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Legendary Substitute Appearances: Stephano Okako

Geoff Wicken starts a look at those who have come on and changed a game 


There can be no argument that Heiðar Helguson’s 36 minutes on the pitch against Leicester City in 2009 represents one of the great all-time substitute appearances (see YBR! 36). But recalling it got me thinking. Who are the other contenders? There’s surely a place in the pantheon for Stefano Okaka.

There are so many games that don’t stick in the memory. Looking back at a distance it’s often hard to distinguish one from another. Just sometimes, though, you see a game that transcends the norm in every way. Our game against West Ham United at the London Stadium in September 2016 was one that just kept on giving. Stuff happened, then more stuff happened, then – when it scarcely seemed possible that even more stuff could happen – we got to enjoy a truly legendary substitute appearance. It lasted little more than ten minutes, but was a classic of the art. Okaka, making his debut, produced a vignette of true magnificence.

But we’ll come to that. There was so much else to digest first.

That summer, West Ham had moved into the Olympic Stadium – or the London Stadium as it was to become known. This was only their second home League match, so presented an early opportunity to take in a new away match venue. I’d hoped to visit during the London Olympics in 2012 and, along with many, had entered the ballot for lots of Games events. But I only got tickets for one of them, and it wasn’t at the Olympic Stadium – rather, they were for an afternoon volleyball session at Earls Court. Not the hottest tickets in town. Hell, you could go there for the Ideal Home Show. I remember nothing of the day, not even which countries’ teams were involved, save for the train journey from Watford Junction. Shortly before we reached Kensington Olympia, Jarvis Cocker got onto our carriage and sat diagonally opposite. When I caught his eye, he did that National Treasure thing of giving the slight nod that says ‘Yes, I am who you think I am, and thank you for not broadcasting it to everybody’.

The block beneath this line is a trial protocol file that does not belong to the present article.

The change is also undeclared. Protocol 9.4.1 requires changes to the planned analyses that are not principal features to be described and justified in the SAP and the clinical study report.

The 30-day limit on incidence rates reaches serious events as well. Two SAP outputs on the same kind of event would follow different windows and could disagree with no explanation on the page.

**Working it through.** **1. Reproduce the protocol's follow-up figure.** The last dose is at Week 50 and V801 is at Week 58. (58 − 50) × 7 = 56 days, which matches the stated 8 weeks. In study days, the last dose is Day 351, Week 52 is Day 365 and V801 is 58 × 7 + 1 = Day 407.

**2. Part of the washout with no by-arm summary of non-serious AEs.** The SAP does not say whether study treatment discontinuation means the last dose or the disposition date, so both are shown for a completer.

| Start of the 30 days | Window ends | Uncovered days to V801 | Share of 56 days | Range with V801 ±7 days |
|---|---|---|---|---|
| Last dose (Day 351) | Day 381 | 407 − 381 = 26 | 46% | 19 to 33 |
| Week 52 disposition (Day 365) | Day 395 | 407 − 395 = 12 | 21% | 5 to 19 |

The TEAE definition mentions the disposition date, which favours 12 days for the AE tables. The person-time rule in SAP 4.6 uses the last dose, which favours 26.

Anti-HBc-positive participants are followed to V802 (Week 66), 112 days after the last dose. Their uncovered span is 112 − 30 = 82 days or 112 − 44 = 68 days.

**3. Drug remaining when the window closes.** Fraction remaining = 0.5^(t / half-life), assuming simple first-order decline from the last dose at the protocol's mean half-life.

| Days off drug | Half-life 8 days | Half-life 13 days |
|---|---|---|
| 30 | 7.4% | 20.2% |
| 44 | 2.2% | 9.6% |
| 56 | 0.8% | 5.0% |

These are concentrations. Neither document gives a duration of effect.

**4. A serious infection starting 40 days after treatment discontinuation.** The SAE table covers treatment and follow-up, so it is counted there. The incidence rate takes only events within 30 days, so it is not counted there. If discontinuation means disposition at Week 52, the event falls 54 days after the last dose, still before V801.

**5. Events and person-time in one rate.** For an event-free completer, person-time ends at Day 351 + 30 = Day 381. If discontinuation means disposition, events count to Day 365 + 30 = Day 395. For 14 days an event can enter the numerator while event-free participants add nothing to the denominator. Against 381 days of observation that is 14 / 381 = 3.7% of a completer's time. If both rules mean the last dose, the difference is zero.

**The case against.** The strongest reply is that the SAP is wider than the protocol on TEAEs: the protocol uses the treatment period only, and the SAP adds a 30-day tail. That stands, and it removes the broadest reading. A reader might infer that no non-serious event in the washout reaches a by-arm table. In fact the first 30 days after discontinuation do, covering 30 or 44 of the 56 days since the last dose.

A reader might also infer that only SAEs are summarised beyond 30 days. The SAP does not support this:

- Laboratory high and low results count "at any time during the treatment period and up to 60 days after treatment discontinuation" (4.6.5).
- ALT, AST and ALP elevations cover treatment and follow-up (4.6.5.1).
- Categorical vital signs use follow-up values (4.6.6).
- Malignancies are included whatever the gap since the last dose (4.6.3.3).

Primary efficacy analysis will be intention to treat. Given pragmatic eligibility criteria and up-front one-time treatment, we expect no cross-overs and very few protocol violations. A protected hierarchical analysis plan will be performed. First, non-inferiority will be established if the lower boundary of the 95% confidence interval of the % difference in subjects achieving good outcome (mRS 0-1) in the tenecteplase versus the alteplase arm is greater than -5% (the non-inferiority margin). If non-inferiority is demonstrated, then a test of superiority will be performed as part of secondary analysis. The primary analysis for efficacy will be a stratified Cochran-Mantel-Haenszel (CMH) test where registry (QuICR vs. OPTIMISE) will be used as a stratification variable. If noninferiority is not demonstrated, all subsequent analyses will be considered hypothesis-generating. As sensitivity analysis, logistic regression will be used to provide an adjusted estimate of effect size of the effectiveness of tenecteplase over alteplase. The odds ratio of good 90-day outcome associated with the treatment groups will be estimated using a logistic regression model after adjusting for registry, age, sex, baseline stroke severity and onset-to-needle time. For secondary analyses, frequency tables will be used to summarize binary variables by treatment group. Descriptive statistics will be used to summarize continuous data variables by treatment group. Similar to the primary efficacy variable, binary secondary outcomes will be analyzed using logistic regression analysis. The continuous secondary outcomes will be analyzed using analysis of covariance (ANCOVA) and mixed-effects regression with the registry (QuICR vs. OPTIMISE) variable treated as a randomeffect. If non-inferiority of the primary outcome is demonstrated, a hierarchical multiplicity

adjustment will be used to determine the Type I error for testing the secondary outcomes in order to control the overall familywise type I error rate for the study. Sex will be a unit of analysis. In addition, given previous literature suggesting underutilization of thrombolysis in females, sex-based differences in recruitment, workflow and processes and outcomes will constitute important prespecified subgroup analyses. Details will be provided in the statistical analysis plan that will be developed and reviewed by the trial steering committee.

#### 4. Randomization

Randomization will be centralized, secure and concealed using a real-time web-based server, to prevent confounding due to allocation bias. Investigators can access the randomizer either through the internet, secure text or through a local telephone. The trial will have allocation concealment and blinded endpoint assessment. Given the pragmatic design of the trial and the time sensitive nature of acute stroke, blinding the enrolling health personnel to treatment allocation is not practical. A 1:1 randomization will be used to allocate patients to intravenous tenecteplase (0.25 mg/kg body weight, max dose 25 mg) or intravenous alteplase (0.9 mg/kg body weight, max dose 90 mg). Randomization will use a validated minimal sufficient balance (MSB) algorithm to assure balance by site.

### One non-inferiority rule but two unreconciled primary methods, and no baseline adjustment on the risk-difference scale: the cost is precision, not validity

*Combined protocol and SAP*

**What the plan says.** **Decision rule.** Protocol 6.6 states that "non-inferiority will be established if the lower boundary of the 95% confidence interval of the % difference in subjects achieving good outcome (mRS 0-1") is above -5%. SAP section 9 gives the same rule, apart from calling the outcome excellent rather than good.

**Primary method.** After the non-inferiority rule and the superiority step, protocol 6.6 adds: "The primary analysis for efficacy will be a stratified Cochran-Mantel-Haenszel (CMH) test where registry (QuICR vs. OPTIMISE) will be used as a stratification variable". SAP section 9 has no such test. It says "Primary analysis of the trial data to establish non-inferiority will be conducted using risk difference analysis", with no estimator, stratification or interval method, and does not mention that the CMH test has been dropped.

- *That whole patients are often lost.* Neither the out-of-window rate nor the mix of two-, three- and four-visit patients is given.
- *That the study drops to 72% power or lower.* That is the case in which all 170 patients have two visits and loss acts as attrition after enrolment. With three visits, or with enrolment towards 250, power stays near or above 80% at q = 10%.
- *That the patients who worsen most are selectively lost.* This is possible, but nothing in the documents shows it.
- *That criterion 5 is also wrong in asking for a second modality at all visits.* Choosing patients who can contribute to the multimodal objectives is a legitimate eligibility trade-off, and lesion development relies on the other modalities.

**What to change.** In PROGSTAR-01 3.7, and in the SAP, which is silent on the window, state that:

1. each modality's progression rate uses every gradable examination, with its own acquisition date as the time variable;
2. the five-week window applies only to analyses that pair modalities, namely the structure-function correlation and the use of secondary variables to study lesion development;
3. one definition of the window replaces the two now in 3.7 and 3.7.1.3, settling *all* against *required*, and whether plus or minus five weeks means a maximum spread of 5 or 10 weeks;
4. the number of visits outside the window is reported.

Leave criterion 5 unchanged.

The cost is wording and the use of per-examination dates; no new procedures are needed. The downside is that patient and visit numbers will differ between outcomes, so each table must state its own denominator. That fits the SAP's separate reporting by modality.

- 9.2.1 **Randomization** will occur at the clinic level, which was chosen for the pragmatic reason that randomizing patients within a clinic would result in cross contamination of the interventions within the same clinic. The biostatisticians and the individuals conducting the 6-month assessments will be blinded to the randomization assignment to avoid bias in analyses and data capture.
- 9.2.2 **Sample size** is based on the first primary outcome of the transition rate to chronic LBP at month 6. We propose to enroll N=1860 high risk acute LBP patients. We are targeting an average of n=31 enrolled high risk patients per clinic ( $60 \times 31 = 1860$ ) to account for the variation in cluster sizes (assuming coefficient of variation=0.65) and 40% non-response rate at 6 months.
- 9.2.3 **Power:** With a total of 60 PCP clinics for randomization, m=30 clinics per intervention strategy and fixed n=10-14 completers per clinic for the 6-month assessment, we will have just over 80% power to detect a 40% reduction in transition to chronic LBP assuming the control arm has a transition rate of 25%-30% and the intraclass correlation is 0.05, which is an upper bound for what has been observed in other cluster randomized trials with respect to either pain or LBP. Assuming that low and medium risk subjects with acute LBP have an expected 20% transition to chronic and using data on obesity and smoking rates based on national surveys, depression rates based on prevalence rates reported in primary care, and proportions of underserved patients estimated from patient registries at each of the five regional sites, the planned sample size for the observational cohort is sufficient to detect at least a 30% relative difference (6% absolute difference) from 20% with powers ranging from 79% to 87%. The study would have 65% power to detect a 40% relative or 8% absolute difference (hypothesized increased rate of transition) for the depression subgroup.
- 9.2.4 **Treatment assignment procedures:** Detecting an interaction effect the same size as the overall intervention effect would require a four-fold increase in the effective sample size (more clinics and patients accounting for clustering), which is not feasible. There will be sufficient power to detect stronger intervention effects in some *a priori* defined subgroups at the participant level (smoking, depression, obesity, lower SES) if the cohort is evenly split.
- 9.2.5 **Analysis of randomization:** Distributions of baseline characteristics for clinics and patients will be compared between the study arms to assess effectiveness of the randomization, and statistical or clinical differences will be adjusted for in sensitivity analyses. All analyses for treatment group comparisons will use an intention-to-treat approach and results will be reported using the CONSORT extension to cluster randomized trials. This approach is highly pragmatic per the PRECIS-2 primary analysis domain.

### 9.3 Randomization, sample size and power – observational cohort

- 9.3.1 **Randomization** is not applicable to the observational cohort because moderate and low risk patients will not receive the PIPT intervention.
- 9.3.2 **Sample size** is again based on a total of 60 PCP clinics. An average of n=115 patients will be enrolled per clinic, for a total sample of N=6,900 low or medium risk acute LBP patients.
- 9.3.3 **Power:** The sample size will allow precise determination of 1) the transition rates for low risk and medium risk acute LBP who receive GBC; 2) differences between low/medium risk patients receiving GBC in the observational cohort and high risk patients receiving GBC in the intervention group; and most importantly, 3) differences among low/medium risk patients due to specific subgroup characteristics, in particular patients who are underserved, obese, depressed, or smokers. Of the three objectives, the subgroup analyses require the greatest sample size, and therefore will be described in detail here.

In September 2016, with the Olympic Stadium now converted for football, one’s immediate impression was that it wasn’t optimal for that purpose. Not least, too many seats were too far from the pitch. West Ham’s fans, with a longstanding reputation of being a tad unruly, certainly hadn’t got used to the place. They were even fighting with each other over the seating arrangements – West Ham later announced that 13 of them had been banned for life for misbehaviour that afternoon.

As for the match, West Ham took a 2-0 lead with two headers by Michail Antonio, both set up by Dimitri Payet, the second with a rabona cross that was as unnecessary as it was showy. The Watford reaction followed. First, Odion Ighalo rolled back the years – well, the months – to 2015. Dancing into the box, he fired off a shot which deflected in off James Collins. Soon after, confusion between Collins and goalkeeper Adrián allowed Troy Deeney to score with a technically beautiful chip from the side of the penalty area. You remember the one. 

So, 2-2 at half-time. In the second half Étienne Capoue put us ahead and José Holebas made it 4-2. Isaac Success (on as a substitute) should also have scored, if I recall. But that was true in plenty of games.

Then came Stefano. He took the field as a substitute for Deeney after 78 minutes and rushed around like a madman, harrying defenders and making a complete nuisance of himself. He immediately set up Roberto Pereyra for a run on goal. From the resulting Watford corner he bundled the ball in, only to see his effort ruled out for offside – wrongly. He carried on. He was called offside again, committed a foul, had another shot saved, and was shown a yellow card for protesting too vehemently. All this in ten minutes on the pitch.

He then treated us to a final flourish, by pulling a hamstring and having to go off injured. (We wouldn’t see him again for more than two months). With all the substitutes used, this left Watford playing the four minutes of added time with ten men. These passed without hazard, and we came home with a win that was memorable in a great many ways. Stefano Okaka’s inspired substitute performance was the perfect conclusion to it.